Collage of people doing exerciseSpring is nearly upon us! It’s time to dust off that bicycle and basketball of yours and do some exercises. If your location is experiencing the last of a cold spell, consider going to a community centre or gym to get some exercises. In a series of post called “Being active is good for the brain”, Dr. Scott Lear says that when we exercise, our body releases hormones called endorphins – the happy hormones. After exercising, endorphins are released, giving you a euphoric feeling – or in the running world, the runner’s high. Did you know that this euphoric feeling can also be felt with low levels of activity?

Research literature supports a link between exercise and increased positive mood, reduced depression and anxiety, and greater well-being. In research studies, those who reported higher psychological well-being exercised more frequently than those with lower psychological well-being. Exercise also helped with stress management. In “The cascade of positive events: Does exercise on a given day increase the frequency of additional positive events?“, the authors said that “exercise might be categorized as a positive event within the context of an individual’s day-to-day life”.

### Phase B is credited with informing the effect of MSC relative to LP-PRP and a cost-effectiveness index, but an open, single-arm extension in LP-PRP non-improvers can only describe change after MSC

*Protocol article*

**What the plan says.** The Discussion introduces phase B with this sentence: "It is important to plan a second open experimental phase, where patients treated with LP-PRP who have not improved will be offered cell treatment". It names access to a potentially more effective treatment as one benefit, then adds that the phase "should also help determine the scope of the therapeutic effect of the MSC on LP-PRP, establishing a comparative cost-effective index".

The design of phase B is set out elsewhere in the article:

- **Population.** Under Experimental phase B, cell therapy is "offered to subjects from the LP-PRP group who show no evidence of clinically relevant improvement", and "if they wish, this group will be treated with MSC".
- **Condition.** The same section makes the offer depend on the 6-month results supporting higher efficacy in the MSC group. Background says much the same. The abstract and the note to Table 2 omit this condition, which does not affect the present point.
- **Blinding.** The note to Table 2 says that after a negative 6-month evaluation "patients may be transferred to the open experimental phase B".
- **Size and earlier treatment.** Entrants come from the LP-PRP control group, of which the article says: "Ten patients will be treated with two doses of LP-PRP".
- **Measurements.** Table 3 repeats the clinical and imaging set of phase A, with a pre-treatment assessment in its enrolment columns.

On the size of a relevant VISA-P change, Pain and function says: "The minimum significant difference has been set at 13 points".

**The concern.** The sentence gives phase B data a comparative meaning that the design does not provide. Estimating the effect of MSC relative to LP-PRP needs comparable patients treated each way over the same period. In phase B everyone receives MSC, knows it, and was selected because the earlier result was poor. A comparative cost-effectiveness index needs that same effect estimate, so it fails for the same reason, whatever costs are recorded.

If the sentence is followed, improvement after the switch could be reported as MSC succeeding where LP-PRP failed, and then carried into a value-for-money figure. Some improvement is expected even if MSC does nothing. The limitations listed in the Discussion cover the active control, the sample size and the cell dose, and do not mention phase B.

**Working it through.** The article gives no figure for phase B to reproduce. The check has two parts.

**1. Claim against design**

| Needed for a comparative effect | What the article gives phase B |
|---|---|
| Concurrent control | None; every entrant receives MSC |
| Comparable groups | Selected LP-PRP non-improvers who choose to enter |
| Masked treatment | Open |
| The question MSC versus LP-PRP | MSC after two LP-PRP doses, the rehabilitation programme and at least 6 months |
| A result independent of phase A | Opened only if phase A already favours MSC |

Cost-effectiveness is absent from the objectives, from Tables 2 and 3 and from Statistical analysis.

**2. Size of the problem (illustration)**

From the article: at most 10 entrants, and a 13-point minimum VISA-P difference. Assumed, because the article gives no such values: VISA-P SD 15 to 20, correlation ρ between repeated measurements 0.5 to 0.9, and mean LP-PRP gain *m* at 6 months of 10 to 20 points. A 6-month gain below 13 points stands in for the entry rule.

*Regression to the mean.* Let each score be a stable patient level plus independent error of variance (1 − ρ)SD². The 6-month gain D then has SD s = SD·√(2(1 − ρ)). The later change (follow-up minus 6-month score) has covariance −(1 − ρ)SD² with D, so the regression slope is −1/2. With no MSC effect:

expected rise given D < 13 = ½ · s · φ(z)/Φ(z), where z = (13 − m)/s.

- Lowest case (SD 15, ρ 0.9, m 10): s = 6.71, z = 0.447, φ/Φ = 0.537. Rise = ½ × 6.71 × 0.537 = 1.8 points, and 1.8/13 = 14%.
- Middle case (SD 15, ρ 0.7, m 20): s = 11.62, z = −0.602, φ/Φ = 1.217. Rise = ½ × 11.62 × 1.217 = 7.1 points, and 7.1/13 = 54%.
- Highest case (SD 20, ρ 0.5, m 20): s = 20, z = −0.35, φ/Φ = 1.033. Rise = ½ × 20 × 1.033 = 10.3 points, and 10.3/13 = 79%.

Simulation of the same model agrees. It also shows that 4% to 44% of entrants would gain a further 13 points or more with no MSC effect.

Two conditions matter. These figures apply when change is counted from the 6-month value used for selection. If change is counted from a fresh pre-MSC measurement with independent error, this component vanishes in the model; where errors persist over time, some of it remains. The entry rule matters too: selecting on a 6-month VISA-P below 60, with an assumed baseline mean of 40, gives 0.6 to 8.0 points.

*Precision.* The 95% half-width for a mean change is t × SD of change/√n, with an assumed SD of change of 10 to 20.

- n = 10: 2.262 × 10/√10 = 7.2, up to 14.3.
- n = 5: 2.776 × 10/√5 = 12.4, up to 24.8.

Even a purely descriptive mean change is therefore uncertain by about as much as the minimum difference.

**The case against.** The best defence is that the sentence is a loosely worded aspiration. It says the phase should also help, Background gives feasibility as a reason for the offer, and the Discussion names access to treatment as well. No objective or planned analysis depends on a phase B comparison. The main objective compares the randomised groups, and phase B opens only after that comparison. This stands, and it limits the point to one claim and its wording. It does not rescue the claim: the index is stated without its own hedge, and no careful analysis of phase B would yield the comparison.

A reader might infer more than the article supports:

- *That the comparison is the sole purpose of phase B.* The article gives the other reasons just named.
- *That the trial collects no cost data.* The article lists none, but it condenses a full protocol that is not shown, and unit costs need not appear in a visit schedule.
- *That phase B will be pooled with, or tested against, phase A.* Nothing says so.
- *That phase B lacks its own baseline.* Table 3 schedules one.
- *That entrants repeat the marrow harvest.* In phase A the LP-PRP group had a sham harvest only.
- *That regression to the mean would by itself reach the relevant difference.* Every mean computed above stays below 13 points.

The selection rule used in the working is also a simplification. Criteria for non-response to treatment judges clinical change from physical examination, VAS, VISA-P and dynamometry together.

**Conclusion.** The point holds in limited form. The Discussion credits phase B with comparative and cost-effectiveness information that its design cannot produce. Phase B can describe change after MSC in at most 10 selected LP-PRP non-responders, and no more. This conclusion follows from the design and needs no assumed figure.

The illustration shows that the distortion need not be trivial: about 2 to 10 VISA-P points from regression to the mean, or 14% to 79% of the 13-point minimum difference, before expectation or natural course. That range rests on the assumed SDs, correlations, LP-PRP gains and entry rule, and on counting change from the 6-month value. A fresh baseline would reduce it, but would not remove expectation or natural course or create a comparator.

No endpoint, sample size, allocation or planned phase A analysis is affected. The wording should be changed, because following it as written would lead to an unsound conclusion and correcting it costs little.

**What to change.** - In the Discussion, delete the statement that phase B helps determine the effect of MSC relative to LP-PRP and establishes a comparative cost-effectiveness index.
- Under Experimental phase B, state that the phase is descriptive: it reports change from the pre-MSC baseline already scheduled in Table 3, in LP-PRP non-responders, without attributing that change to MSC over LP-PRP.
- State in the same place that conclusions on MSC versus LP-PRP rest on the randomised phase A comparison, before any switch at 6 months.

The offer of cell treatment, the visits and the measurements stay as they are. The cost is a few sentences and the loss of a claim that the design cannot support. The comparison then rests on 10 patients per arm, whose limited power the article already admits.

Dr. Lear added, “The benefits of exercise appear to be even greater the worse our mood is prior to exercising.” He’s had some of the best workouts when he releases stress by going for a swim or bike ride. Exercise can also improve memory and cognition, helping you think better and in turn, achieve more. According to this New York Times article, going for a post-meal walk, as short as 15 minutes, can help with digestion and improve blood sugar levels in people with Type 2 diabetes. For people with depression, exercise is a proven therapy to reduce depressive symptoms.

In conclusion, exercise improves memory and cognition and leads to an increase in BNDF (brain derived neurotrophic factor) – low levels of BNDF are associated with greater risk of Parkinson’s and Alzheimer’s diseases. Studies in people with dementia have not shown improvements in cognition and symptoms with exercise. However, there was an improvement in the ability of people with dementia to perform day-to-day activities such as getting dressed and bathing, which help to prolong independent living. Though exercise improves a number of risk factors associated with dementia such as high blood pressure and diabetes, researchers agree more studies need to be conducted about the relationship between exercise and dementia.

Given the benefits of exercise, let’s take baby steps and start by taking the stairs and going for a walk after lunch! Happy exercising!

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